User:Emily Westin/Notebook/Biology 210 at AU

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1/13/15 Purpose: Today we observed transect 4. The transect was flat, dry soil with various plants and a small duck pond. We recorded and observed both biotic and abiotic components of the transect. We also collected a sample of plants and water from the transect, as well as took photos of the area.

Materials and Methods: We observed and took pictures of Transect 4, located on the far east side of campus. We observed both biotic and abiotic components. We then collected samples of soil, water and plants in a Ziploc bag. We then added our samples to a jar of distilled water to prepare for our hay infusion culture for next week's lab.

Data and Observations: Biotic Components: 1. Grass 2. Microorganisms in the duck pond 3. Insects under rocks 4. Trees 5. Flower bushes

Abiotic components: 1. Rocks 2. Benches 3. Drain 4. Statue 5. Pond lights Image:Bio_transect_4_panorama.JPG

Conclusions: It can be concluded from that lab that American University's campus has both biotic and abiotic components.

-E.W.

1/20/16 Dichotomous Key

Purpose: Today we observed a hay infusion culture and used a dichotomous key to identify the organisms within each slide. We did this to determine different organisms living in our transect, as well as observe components such as algal growth.

Materials and Methods: We made wet mounts of samples from our hay infusion culture from last week. We observed these wet mounts under the 10x, then under the 40x objectives. We recorded what we saw and used a dichotomous key to identify different organisms.

Data and Observations: The culture had a very unpleasant smell. It was mostly clear liquid with thick, slimy brown chunks settled near the top of the jar and on the bottom of the jar. There was brown/green algae present. Using the dichotomous key, we determined that Euglena was present in the culture. The organism that we observed looked like small, spiky twigs. It measured to be 12.5 micrometers. The organisms observed were non-motile, photosynthetic organisms.

Conclusions: We can conclude that if the culture was allowed to grow for another 2 months without interruption, it would most likely produce a foul odor and continue to support algae growth. We also concluded that there is a wide variety of species living in our transect.

Image:Transect_jar.png Image:Euglenatransect 4.png -E.W.

1/29/16 Purpose: Today we observed the results from the agar plates set up from the previous week. The plates were set up from 10^-2, 10^-4, 10^-6, 10^-8, each getting 100 μL of the previous broth added to it. The agar plates used for these broths were labeled 10^-3, 10^-5, 10^-7, and 10^-9. The control agar plates were labeled 10^3, 10^5, 10^7, 10^9.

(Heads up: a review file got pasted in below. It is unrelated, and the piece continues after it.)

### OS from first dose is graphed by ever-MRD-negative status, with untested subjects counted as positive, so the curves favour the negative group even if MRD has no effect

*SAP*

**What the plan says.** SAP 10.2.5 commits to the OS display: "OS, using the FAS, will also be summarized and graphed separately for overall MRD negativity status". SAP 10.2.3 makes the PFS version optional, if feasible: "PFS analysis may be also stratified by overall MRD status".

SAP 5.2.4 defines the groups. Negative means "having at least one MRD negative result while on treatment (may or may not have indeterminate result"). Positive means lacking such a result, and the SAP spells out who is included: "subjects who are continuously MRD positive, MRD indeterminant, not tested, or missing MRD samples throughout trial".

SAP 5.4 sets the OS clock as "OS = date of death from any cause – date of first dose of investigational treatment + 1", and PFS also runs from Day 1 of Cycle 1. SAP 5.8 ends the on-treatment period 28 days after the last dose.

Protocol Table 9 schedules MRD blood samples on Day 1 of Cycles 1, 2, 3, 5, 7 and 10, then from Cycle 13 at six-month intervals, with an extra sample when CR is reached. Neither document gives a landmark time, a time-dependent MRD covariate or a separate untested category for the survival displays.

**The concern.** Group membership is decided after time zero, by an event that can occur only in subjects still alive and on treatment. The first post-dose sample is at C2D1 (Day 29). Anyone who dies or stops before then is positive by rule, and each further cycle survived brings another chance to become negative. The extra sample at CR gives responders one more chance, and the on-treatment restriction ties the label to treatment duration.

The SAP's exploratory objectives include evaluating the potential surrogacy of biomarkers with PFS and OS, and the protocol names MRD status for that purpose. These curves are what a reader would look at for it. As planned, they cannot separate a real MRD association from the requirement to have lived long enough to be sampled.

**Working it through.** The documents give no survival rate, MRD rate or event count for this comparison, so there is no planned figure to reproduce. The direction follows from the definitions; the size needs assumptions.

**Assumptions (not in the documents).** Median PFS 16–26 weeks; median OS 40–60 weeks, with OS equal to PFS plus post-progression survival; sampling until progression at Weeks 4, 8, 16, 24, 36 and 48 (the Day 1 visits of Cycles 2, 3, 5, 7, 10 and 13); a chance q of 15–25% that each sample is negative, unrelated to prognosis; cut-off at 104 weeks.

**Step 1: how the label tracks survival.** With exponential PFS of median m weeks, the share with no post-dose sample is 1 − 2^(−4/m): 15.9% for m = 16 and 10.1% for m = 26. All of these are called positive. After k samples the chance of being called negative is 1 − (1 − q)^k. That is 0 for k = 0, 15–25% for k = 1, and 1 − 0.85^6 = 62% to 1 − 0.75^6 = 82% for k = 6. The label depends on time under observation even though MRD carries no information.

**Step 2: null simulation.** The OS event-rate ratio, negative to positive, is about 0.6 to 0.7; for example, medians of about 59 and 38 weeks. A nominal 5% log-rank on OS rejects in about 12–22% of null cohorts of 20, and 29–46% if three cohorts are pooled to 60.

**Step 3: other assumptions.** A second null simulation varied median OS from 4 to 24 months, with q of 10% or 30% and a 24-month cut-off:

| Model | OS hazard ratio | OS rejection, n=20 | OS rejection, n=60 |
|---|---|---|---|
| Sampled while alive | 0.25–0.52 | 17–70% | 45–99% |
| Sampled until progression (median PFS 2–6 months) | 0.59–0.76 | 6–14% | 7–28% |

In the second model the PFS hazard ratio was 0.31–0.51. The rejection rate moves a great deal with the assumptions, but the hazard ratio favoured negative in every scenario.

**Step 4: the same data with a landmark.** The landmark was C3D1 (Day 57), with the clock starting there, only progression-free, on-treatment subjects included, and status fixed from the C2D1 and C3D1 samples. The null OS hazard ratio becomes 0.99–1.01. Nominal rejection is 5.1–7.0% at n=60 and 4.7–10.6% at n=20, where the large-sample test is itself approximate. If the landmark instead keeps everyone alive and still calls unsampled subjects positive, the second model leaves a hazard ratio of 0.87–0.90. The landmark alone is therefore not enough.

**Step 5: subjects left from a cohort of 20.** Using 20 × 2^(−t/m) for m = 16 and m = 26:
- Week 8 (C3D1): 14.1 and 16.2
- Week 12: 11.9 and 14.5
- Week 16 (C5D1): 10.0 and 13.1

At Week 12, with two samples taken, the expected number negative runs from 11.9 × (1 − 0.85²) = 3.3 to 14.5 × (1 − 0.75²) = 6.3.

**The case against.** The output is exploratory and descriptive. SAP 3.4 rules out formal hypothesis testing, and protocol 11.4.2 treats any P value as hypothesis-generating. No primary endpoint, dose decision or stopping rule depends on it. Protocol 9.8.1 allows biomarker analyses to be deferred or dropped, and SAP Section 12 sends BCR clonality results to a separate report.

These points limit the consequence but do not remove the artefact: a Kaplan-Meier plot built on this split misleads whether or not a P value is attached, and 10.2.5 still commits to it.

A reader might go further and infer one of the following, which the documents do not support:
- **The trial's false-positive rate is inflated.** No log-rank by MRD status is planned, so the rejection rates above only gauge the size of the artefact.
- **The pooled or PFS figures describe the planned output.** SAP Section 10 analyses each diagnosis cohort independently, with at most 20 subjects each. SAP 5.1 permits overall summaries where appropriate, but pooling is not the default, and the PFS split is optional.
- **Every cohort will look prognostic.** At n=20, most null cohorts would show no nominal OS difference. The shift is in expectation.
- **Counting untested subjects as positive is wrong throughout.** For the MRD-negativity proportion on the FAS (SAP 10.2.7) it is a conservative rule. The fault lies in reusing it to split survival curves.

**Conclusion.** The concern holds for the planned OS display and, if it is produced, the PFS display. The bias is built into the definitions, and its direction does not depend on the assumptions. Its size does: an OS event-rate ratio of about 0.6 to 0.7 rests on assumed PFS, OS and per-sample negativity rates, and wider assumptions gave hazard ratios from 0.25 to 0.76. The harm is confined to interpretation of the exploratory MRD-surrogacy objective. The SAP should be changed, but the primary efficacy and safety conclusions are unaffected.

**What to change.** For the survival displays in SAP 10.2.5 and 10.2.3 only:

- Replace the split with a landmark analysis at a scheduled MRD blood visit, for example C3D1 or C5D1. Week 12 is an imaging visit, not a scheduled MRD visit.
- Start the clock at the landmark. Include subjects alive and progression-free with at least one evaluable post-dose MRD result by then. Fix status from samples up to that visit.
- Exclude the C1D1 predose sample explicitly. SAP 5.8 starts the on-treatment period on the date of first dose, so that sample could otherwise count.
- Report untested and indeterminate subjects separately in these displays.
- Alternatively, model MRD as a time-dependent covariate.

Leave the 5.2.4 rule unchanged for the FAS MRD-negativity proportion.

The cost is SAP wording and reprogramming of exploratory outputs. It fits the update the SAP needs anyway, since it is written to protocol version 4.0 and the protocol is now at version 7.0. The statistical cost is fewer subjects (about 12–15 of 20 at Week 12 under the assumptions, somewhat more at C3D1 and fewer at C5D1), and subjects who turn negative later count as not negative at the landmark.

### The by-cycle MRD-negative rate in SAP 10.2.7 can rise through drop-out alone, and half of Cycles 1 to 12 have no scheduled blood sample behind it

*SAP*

Materials and Methods: We took samples from the most populous plates and studied them under a microscope. We collected colonies from the plates using a metal loop that was heated in order to be sterilized. We picked up the colony with the sterilized loop, placed it on a wet mount slide and heated it to adhere it to the slide. We then used the gram stain procedure to stain the bacteria in order to make it easier to observe under the microscope. We then observed and recorded what we saw.

Data and Observations: The plates with only nutrient, 10^3 had 150+ colonies, 10^5 had 28 colonies, and 10^7 and 10^9 both had 0 colonies. For the nutrient and tet plates, 10^-3 had 150+ colonies, 10^-5 had 54 colonies, 10^-7 had 3 colonies, and 10^-9 had 0 colonies. The samples used for the gram stain slides were 10^3, 10^5, 10^-3, and 10^-5. The bacteria with the gram stain under the microscope looked rod-shaped. The gram was positive. 10^5 were enlarged rod-shaped, and were gram negative. 10^-3 were blue with black dots and cocci shaped, and were gram positive. 10^-5 were vibrio-shaped, and gram negative. Image:Serial_dilutions_plates.png

Conclusions: It can be concluded from this lab that plates with lower dilutions exhibited higher bacterial growth.

-E.W.

2/9/15 Plantae and Fungi Purpose: Today we collected leaf litter as well as 5 different types of plants from Transect 4.

Materials and Methods: We collected leaf litter from Transect 4 and set it up in a Berlese Funnel in order to collect invertebrates. We also collected 5 different types of plants and observed cross-sections of them under a microscope.We then observed each of the plants under the microscope and identified whether or not vascularization was present.